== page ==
Well, Mrs. Williams, who was a guest, watched this for some time until she could absolutely stand it no longer. Finally, she asked Gypsy what was happening.

The answer: A washtub, lined with Turkish towels and full of hot soapy water, sat at Gypsy's feet. It served as a quiet, on-the-spot dishwasher. No need for servants.

"I thought that was the most original thing," says Mrs. Williams. "I think one can do anything if one does it with an air." Fingerbowls & Feuds

"You don't chomp into an apple," says Mrs. Williams, who probably doesn't even do so in the privacy of her own home. "And you don't peel a banana. You must learn to use a knife and fork."

This is the beginning of the formal dinner lecture, a lecture that comes with tips on how to handle oysters, servants and feuding guests.

On the oysters: "Some people can't look an oyster in the eye. Now if you can't you can at least take an oyster fork and just play with it. Pretend you're eating."

On servants: "A woman I knew had 17 servants. Now you think it would be wonderful to have 17 servants. But it wasn't. It was a terrible headache. She had to have two dinners in the servants' quarters, because the butler wouldn't eat with the scullery maid.

On feuding guests: Be careful. And if there's really a feud, invite one or the other, but not both. "It's important that you don't spoil a dinner for someone else," says Mrs. Williams.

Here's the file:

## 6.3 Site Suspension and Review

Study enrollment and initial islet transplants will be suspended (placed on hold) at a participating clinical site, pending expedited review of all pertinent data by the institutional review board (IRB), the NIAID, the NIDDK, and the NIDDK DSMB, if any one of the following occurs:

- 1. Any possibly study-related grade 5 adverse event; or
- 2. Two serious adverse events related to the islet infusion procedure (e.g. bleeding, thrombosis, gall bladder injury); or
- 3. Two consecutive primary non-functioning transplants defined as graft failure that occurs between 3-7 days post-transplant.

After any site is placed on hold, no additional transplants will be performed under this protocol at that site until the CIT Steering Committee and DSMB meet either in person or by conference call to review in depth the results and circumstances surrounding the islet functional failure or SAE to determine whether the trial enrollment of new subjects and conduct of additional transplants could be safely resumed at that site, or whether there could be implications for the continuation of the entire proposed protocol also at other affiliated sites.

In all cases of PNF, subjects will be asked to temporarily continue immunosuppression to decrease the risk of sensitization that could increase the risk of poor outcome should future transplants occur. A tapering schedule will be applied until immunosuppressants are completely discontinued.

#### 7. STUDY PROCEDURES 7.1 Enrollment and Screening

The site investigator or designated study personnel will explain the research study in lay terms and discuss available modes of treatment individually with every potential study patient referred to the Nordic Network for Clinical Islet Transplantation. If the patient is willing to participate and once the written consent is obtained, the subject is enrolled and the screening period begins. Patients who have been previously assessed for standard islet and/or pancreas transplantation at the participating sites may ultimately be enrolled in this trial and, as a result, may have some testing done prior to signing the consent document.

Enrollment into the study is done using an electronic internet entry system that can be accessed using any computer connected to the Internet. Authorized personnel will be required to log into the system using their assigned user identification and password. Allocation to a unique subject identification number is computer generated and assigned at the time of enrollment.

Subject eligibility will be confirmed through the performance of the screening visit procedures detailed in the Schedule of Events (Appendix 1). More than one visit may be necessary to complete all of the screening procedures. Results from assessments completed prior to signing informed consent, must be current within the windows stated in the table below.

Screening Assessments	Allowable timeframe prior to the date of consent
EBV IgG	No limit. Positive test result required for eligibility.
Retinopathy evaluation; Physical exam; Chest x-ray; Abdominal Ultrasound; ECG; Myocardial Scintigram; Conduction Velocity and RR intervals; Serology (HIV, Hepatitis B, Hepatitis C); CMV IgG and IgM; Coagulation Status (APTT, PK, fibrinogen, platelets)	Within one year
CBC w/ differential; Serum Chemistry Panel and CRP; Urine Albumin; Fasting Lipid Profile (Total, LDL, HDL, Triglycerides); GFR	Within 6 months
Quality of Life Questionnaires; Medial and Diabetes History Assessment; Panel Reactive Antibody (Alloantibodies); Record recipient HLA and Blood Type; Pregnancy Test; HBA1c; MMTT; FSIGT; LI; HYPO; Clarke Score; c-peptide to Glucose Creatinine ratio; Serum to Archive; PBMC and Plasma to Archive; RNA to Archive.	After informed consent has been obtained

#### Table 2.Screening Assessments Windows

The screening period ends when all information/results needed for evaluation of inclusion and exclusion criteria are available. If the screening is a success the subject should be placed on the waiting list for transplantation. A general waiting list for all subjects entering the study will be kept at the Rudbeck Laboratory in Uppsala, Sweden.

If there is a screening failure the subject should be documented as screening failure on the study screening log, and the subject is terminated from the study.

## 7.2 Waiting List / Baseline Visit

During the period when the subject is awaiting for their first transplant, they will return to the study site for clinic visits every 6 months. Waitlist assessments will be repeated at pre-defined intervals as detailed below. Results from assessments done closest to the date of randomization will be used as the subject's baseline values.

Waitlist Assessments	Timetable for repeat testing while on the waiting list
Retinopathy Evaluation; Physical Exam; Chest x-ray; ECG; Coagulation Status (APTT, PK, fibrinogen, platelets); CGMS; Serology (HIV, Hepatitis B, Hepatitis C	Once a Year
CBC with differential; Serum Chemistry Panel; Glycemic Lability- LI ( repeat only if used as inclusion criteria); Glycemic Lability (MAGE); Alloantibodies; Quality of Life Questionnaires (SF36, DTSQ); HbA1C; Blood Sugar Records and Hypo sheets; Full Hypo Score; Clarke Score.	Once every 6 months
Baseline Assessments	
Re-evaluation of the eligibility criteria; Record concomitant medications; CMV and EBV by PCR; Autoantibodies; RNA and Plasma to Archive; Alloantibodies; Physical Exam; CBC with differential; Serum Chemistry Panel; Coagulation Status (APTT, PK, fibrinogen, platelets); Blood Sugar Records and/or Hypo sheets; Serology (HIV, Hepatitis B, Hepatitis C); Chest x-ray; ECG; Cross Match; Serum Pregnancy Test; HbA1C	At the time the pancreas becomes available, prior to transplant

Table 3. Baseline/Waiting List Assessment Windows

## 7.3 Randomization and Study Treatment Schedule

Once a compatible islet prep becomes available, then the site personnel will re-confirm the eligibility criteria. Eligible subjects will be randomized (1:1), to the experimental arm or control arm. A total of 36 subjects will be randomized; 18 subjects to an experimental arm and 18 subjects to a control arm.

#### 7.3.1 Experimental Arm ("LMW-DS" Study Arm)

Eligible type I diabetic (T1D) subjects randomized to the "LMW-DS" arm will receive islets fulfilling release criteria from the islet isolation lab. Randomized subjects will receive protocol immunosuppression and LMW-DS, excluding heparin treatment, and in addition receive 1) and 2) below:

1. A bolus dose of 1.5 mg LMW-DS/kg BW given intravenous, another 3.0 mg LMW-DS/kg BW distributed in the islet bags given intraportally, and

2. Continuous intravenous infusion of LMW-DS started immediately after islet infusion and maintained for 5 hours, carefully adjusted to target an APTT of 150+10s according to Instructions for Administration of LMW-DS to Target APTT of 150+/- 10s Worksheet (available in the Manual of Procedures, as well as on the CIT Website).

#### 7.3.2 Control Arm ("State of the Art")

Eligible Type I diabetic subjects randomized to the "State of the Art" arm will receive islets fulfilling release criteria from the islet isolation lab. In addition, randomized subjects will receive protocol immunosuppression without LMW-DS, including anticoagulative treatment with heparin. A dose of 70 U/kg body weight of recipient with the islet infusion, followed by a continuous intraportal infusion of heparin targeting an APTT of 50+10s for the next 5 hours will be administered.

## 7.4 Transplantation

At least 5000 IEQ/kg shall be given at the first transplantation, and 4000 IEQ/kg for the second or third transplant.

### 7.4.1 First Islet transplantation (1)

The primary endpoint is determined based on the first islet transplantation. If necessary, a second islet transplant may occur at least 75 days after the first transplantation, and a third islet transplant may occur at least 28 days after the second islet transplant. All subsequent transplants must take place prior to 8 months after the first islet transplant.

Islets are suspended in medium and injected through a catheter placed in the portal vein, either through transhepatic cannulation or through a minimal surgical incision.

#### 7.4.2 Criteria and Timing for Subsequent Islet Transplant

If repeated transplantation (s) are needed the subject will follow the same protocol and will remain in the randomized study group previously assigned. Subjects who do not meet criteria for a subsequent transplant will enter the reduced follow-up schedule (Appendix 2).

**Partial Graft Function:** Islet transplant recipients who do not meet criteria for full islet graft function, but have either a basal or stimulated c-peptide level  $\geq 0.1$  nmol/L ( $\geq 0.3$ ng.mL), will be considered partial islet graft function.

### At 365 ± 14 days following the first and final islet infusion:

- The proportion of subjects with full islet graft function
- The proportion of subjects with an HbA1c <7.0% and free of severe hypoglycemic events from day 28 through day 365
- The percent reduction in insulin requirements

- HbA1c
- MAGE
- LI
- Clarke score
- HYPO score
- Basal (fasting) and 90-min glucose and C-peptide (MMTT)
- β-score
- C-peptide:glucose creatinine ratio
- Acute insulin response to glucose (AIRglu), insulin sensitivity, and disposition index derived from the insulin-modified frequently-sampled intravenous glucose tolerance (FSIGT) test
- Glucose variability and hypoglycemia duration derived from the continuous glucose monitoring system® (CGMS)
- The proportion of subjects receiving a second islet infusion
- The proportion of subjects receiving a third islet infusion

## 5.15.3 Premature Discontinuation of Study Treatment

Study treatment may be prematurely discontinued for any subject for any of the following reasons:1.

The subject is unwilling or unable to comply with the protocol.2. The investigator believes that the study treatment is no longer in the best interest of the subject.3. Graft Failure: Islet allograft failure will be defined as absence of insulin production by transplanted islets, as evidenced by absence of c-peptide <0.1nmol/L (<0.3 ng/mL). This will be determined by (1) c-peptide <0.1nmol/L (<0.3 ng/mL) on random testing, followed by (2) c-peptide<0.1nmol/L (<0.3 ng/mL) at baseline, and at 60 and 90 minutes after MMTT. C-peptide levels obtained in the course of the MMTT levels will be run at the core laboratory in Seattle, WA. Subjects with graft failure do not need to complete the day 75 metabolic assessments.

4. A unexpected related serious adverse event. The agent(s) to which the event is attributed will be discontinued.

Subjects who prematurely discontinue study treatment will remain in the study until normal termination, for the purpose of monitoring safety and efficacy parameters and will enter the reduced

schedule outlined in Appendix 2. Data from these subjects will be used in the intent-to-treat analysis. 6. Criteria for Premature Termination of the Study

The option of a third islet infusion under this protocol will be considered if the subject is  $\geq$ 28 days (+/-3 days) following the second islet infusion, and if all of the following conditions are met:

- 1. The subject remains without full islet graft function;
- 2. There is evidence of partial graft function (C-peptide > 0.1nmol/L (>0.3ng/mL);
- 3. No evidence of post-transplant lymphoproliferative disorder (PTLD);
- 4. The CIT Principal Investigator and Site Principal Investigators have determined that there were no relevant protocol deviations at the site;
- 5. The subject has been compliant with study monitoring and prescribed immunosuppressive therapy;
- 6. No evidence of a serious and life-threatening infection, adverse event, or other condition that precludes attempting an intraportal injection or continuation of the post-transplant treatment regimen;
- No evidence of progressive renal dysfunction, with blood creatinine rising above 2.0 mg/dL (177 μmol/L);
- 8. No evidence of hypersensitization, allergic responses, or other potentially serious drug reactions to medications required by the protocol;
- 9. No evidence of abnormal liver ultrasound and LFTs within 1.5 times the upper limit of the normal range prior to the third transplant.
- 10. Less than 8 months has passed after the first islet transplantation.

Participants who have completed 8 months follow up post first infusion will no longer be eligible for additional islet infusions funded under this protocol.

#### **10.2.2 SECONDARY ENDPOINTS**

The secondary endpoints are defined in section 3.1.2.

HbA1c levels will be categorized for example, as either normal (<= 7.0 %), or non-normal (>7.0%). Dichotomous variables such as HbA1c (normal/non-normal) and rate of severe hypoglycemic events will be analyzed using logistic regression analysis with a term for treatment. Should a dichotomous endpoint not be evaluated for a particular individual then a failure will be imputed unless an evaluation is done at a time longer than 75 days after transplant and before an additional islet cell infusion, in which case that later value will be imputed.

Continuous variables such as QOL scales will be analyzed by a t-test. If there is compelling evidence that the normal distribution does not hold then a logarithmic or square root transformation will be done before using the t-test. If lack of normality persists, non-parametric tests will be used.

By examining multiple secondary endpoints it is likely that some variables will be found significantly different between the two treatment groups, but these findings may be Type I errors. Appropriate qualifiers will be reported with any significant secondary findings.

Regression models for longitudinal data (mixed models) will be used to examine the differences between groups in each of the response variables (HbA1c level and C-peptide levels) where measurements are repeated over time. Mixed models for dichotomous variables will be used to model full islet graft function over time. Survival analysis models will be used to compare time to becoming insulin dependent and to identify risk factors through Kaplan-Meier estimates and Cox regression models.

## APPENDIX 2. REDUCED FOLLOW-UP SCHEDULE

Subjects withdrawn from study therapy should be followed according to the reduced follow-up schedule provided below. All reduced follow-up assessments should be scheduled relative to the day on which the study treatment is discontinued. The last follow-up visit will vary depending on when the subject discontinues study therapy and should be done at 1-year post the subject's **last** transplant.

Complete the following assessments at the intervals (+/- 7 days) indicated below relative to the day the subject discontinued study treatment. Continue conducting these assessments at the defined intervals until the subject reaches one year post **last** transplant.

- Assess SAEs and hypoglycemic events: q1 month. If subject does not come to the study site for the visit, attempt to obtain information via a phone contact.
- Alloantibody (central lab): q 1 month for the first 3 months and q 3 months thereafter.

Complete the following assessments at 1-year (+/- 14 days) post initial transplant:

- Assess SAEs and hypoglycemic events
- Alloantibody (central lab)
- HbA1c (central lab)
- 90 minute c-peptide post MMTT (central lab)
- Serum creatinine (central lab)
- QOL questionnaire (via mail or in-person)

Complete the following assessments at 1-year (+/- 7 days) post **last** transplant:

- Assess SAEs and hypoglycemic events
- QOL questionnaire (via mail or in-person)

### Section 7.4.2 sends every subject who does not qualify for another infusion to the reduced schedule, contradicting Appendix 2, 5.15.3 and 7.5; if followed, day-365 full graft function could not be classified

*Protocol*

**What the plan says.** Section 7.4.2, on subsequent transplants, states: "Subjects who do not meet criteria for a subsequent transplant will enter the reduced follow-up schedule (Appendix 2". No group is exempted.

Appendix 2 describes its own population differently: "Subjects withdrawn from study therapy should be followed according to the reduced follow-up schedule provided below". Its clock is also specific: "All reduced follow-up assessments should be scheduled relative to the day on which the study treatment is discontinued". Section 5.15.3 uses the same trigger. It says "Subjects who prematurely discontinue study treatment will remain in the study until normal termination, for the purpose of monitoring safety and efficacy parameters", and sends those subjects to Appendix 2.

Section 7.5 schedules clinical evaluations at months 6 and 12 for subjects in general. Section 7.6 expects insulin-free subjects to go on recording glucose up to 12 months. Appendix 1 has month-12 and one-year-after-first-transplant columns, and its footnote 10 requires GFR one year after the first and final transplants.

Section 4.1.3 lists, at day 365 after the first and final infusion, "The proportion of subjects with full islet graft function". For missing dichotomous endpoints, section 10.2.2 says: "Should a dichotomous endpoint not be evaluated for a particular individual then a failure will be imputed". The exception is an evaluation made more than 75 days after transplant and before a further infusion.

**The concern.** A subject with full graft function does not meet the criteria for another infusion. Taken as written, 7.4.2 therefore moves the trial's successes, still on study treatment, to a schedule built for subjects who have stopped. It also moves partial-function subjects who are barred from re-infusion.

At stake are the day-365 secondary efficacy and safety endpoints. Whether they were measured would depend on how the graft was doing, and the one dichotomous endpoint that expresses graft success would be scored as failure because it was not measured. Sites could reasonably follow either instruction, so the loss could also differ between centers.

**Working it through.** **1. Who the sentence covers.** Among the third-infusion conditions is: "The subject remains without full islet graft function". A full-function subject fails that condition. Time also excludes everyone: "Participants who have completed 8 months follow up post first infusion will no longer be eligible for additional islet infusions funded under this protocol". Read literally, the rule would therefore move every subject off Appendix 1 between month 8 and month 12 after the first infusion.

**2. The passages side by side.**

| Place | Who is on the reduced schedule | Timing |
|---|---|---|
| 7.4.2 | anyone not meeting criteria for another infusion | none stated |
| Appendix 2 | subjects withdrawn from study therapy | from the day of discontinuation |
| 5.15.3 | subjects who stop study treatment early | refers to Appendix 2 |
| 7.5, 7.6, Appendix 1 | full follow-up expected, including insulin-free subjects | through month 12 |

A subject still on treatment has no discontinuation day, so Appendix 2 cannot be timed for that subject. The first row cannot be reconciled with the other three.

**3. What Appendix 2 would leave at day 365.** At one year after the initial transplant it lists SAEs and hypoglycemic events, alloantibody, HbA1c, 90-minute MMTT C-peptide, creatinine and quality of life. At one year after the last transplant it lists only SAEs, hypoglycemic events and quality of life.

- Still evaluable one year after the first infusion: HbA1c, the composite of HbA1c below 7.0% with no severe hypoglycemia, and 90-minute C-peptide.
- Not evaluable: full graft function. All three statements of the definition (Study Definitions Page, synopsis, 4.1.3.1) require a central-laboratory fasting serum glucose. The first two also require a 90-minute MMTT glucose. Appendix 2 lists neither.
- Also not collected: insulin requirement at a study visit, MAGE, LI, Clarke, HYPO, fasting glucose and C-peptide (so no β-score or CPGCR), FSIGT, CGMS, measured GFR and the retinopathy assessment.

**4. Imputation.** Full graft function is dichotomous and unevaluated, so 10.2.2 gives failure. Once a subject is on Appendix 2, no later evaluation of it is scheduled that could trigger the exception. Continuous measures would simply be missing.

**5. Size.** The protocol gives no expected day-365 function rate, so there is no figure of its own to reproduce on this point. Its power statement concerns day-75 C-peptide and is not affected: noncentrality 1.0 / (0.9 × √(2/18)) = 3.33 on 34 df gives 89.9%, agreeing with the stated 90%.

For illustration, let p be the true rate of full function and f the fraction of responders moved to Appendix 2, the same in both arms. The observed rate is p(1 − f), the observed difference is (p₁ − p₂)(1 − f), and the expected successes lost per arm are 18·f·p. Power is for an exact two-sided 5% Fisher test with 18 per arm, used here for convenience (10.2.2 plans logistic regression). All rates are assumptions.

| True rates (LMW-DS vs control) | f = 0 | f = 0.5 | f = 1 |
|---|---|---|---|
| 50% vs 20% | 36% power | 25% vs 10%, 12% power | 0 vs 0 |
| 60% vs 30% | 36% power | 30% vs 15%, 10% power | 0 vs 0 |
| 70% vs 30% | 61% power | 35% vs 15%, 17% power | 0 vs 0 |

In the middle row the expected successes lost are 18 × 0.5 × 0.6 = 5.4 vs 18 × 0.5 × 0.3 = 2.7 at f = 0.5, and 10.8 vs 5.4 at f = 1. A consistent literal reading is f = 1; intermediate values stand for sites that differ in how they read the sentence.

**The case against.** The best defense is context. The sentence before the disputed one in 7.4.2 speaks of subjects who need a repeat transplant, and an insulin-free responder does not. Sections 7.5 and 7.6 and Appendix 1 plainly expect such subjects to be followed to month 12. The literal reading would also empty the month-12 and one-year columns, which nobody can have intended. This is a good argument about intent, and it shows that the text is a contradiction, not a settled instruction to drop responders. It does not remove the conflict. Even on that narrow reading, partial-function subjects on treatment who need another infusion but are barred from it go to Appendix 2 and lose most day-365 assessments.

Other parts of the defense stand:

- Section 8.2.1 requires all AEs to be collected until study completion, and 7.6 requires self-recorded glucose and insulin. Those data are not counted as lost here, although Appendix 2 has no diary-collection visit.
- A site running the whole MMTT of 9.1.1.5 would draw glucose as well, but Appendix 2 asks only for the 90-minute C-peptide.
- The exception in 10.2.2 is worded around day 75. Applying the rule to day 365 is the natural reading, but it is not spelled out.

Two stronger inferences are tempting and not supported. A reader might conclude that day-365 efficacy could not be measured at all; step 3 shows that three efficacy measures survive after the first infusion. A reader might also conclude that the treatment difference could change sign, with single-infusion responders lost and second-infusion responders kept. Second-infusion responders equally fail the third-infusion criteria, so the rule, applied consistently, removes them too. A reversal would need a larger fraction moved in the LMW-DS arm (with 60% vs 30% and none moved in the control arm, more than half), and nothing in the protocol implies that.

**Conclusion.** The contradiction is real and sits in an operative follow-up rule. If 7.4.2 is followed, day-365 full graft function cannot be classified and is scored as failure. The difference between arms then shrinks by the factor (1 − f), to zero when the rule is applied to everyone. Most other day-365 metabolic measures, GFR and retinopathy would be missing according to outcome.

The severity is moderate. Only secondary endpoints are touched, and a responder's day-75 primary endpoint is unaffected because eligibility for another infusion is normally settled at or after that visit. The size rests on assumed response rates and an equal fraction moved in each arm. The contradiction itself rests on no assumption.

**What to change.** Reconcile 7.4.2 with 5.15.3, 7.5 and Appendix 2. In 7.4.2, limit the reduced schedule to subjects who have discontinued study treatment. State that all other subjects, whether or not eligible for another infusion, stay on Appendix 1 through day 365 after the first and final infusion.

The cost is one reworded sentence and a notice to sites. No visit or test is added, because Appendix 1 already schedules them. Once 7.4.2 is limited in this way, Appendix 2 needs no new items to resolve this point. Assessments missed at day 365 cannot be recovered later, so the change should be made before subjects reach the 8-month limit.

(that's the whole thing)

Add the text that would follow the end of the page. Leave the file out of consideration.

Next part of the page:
Then there's a lesson on turning the tables, which means that when a hostess stops talking to the dinner guest on her right and switches to the one on the left, everyone must follow suit. This rule comes with a story about the mean old Washington dowager who used to terrorize unsuspecting debutantes.

"She would invite the girl, after she'd made her debut, and sit her between a doddering old man and a charming young man," Mrs. Williams relates. The dowager would wait to turn the tables until she saw the debutante deeply engrossed with the charming young man. With that, she'd send the butler over to remind the girl of the neglected senior citizen.

"Of course, the debutante never forgot that," says Mrs. Williams. "She learned her lesson."

And now, a few odds and ends.

Doilies, for instance. Don't eat them by mistake. "I have a friend who swears she ate a paper doily once," giggles Mrs. Williams. "But I don't believe her."

Fingerbowls. "You don't take a bath," says Mrs. Williams. "you just do it as unobtrusively as possible."

Limousines. Always, the woman sits on her host's right. "But if it has a lump in the floor, like most cars do, just slide over," she advises.

Hard-boiled eggs. "Wonderful blotters," she says, explaining that they can be served to guests just before they drive home. Alcohol absorbers. Grace & Grads

Suddenly, Mrs. Williams glances at her watch. "Oh, my," she says, "it's 10 o'clock." She looks out over her protocol students, who are now protocol graduates, with motherly pride.

"Remember," she says in closing, "only a lightbulb can go out every night and still be bright the next morning."

Her students close their notebooks, gather their belongings, and line up to bid Mrs. Williams goodbye. They shake hands, firm and sure. They smile graciously and chitchat with courage.

Downstairs, they collect their coats and say good evening to Annie Belle. And then, off they go into the darkness of R Street, ready to fend for themselves among the oysters and artichokes.